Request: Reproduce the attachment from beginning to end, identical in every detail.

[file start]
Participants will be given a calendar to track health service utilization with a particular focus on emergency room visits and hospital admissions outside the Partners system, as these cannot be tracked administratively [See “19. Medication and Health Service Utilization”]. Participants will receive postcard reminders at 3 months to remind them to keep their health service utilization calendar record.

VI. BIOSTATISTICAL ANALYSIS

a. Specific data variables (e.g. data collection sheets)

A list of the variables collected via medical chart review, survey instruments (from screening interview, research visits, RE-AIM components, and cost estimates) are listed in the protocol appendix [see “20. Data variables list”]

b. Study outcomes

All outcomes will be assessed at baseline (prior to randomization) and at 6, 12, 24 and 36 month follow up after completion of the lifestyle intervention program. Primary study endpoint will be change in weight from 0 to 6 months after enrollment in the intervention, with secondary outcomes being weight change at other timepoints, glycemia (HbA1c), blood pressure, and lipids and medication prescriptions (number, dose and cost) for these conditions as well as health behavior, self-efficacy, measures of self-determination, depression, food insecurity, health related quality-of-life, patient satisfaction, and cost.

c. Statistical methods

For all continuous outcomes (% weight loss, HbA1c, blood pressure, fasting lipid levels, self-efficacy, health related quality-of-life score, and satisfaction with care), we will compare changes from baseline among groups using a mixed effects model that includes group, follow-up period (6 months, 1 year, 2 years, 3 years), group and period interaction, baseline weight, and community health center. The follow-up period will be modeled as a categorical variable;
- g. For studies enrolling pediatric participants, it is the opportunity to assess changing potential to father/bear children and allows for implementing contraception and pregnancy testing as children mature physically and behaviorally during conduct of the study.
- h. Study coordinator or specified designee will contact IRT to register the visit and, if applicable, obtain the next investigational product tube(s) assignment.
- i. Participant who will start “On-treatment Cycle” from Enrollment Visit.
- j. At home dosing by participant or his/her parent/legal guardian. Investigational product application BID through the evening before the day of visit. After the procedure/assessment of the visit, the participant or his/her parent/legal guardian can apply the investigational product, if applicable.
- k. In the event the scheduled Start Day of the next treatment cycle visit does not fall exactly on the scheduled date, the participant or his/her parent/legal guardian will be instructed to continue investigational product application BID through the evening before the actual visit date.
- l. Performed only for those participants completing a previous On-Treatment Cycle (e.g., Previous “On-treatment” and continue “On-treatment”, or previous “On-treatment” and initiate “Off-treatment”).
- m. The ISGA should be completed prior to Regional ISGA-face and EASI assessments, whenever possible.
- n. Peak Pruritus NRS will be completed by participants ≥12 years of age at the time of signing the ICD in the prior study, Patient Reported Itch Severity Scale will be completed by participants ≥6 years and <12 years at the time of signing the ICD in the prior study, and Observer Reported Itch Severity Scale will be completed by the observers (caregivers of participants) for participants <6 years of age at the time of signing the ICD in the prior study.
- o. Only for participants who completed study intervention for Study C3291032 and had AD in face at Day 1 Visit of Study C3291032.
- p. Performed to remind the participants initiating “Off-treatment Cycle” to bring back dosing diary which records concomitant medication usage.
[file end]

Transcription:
Participants will be given a calendar to track health service utilization with a particular focus on emergency room visits and hospital admissions outside the Partners system, as these cannot be tracked administratively [See “19. Medication and Health Service Utilization”]. Participants will receive postcard reminders at 3 months to remind them to keep their health service utilization calendar record.

VI. BIOSTATISTICAL ANALYSIS

a. Specific data variables (e.g. data collection sheets)

A list of the variables collected via medical chart review, survey instruments (from screening interview, research visits, RE-AIM components, and cost estimates) are listed in the protocol appendix [see “20. Data variables list”]

b. Study outcomes

All outcomes will be assessed at baseline (prior to randomization) and at 6, 12, 24 and 36 month follow up after completion of the lifestyle intervention program. Primary study endpoint will be change in weight from 0 to 6 months after enrollment in the intervention, with secondary outcomes being weight change at other timepoints, glycemia (HbA1c), blood pressure, and lipids and medication prescriptions (number, dose and cost) for these conditions as well as health behavior, self-efficacy, measures of self-determination, depression, food insecurity, health related quality-of-life, patient satisfaction, and cost.

c. Statistical methods

For all continuous outcomes (% weight loss, HbA1c, blood pressure, fasting lipid levels, self-efficacy, health related quality-of-life score, and satisfaction with care), we will compare changes from baseline among groups using a mixed effects model that includes group, follow-up period (6 months, 1 year, 2 years, 3 years), group and period interaction, baseline weight, and community health center. The follow-up period will be modeled as a categorical variable;
- g. For studies enrolling pediatric participants, it is the opportunity to assess changing potential to father/bear children and allows for implementing contraception and pregnancy testing as children mature physically and behaviorally during conduct of the study.
- h. Study coordinator or specified designee will contact IRT to register the visit and, if applicable, obtain the next investigational product tube(s) assignment.
- i. Participant who will start “On-treatment Cycle” from Enrollment Visit.
- j. At home dosing by participant or his/her parent/legal guardian. Investigational product application BID through the evening before the day of visit. After the procedure/assessment of the visit, the participant or his/her parent/legal guardian can apply the investigational product, if applicable.
- k. In the event the scheduled Start Day of the next treatment cycle visit does not fall exactly on the scheduled date, the participant or his/her parent/legal guardian will be instructed to continue investigational product application BID through the evening before the actual visit date.
- l. Performed only for those participants completing a previous On-Treatment Cycle (e.g., Previous “On-treatment” and continue “On-treatment”, or previous “On-treatment” and initiate “Off-treatment”).
- m. The ISGA should be completed prior to Regional ISGA-face and EASI assessments, whenever possible.
- n. Peak Pruritus NRS will be completed by participants ≥12 years of age at the time of signing the ICD in the prior study, Patient Reported Itch Severity Scale will be completed by participants ≥6 years and <12 years at the time of signing the ICD in the prior study, and Observer Reported Itch Severity Scale will be completed by the observers (caregivers of participants) for participants <6 years of age at the time of signing the ICD in the prior study.
- o. Only for participants who completed study intervention for Study C3291032 and had AD in face at Day 1 Visit of Study C3291032.
- p. Performed to remind the participants initiating “Off-treatment Cycle” to bring back dosing diary which records concomitant medication usage.